The Zone Of Interest Ending Explained

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The Zone of Interest ending offers a haunting conclusion to the chilling and contemplative Jonathan Glazer film. Glazer is known for his other highly original concept films such as 2013’s Under the Skin starring Scarlett Johansson and for directing several Radiohead music videos including “Karma Police”. Glazer earned his first two Oscar nominations at the 2024 Academy Awards for The Zone of Interest, one for Best Director and the other for Best Adapted Screenplay, although his film is quite different from the 2014 novel of the same name written by Martin Amis.

The Zone of Interest begins and ends with a black screen accompanied by atmospheric orchestral music that resembles the unsettling sounds of machinery and suffering. The film is thoughtfully abstract and artistically innovative given its dire subject matter. The Zone of Interest presents a series of evoking scenarios with direct contradictions between an idyllic home life adjacent to the horrific realities of Auschwitz, the most notorious of the German concentration camps during World War II. The film offers an unprecedented lens on the banality of evil and horror pertaining to Auschwitz and those responsible for its construction and implementation.


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What Happens In The Zone Of Interest’s Ending

Höss Returns To Auschwitz

The ending of The Zone of Interest starts to unfold when decorated Nazi and S.S. Member Rudolf Höss (Christian Friedel) is given an assignment that will bring him back to Auschwitz, where he had initially been a commander. This makes his wife Hedwig (Sandra Hüller) excited, who had demanded that she and Rudolf’s five children continue to live in their idyllic home which shares a wall with the concentration camp. Höss is set to return to Auschwitz and continue development plans for gas chambers to be implemented for the hundreds of thousands of Hungarian Jews that are being sent there.


Höss attends a party held by the Nazis in Berlin to celebrate the Hungarian operation but reveals to Hedwig over the phone that all he could think about was how to gas everyone in the room. On what is apparently his last night in Berlin, Höss walks down a series of stairs after the party and begins to retch uncontrollably, but he does not vomit. He looks down the dark hallway and the film jumps ahead in time to the present day, showing a cleaning service vacuuming the floors and cleaning the glass at the Auschwitz-Birkenau State Museum. The film jumps back to Höss, who descends the stairs into darkness.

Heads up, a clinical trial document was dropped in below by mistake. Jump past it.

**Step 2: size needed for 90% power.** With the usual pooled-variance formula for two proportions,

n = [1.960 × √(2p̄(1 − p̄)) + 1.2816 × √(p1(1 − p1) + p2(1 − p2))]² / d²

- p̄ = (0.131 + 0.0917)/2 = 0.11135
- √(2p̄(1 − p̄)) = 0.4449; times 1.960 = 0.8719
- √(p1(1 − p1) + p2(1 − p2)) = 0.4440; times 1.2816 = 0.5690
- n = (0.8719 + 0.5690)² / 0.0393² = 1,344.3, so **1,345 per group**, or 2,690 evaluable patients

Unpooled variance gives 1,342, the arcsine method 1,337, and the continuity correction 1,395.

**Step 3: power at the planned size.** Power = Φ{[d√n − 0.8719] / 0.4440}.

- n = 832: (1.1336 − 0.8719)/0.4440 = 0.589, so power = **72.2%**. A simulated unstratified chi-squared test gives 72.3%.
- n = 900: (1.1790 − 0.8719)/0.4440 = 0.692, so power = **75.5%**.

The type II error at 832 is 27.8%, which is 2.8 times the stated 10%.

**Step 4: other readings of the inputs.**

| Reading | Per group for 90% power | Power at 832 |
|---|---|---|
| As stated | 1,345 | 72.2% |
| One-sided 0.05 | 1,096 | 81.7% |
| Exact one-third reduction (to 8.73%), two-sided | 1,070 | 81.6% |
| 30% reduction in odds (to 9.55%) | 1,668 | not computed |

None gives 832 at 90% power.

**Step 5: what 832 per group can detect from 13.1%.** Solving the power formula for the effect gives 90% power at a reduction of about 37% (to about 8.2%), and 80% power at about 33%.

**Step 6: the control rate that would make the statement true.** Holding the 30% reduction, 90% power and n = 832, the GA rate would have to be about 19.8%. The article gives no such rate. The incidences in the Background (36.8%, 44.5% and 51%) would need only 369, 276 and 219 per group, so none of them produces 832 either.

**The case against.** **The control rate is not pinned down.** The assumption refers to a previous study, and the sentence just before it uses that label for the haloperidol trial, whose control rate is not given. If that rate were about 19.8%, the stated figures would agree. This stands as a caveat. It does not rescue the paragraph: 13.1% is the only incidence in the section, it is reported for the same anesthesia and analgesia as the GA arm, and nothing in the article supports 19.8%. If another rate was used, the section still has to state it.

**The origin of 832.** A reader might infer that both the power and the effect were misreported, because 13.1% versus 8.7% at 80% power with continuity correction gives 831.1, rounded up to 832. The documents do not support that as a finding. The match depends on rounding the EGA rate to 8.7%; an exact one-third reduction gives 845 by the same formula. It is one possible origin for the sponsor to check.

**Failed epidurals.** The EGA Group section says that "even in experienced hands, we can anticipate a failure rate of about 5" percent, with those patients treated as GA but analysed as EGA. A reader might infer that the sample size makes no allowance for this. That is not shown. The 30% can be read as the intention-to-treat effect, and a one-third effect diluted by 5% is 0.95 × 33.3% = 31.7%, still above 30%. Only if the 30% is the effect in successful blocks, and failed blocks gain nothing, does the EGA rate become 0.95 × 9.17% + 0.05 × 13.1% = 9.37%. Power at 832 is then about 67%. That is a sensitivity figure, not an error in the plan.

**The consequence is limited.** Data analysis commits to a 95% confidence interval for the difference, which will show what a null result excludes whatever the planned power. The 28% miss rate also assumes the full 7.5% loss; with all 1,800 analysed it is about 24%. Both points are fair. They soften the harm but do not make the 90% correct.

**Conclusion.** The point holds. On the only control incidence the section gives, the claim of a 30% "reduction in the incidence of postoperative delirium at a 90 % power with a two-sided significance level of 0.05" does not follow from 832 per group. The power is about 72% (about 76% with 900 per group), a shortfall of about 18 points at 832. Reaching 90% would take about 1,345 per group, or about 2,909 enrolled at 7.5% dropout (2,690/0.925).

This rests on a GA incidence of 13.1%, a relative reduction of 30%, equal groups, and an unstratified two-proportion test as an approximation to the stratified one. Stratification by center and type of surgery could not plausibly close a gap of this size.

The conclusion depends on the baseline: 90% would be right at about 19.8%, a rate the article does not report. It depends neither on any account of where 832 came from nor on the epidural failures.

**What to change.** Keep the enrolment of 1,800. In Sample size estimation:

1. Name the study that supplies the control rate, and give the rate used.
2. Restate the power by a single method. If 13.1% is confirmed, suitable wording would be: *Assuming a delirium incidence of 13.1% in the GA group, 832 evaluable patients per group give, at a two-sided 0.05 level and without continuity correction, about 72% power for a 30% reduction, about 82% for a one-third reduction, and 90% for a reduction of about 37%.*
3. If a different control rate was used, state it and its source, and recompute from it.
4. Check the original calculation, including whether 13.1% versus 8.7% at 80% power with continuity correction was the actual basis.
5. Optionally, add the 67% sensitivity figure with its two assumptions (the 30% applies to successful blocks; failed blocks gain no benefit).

Why Rudolf Höss Was Dry Heaving In The Zone Of Interest

Höss Was Suffering From Health Issues And Self-Disgust

Christian Friedel as Rudolph Hoss walking down a staircase in The Zone of Interest's ending


Höss is likely dry-heaving at the end of The Zone of Interest for two ostensible reasons. The first reason is that he has likely developed some type of health issue from living just outside Auschwitz, which is why he was seen by a doctor in Berlin during his time away. The smoke and soot from Auschwitz seem to have contaminated the air and water outside his family’s home, which could indicate they could face healthier issues themselves down the road.

This suggests he has seen the truth of what he’s doing and, for the briefest of moments, it makes him want to vomit.

Secondly, Höss’ retching is a metaphor for the vileness of his nature, and potentially any ounce of humanity still within him that is repulsed by his heinous crimes. This suggests he has seen the truth of what he’s doing and, for the briefest of moments, it makes him want to vomit. This idea was supported by actor Christian Friedel in an interview with The Film Stage, saying:


“I think it’s a fight: body against his soul. Because the body tells the truth and our mind, we can betray ourselves. We are masters of self-deception.”

Such an idea does fit, although it should be noted the movie makes absolutely no attempt to make the character actually be remorseful. The idea is that the body may feel this way, but it’s rejecting the mind; in turn, Höss, by retching but not vomiting, is rejecting his body and insisting his mind is correct. He is in no way swayed against the horrors he must carry out, nor is there a suggestion he sees them as horrors. This is important to ensure there is no shred of salvation.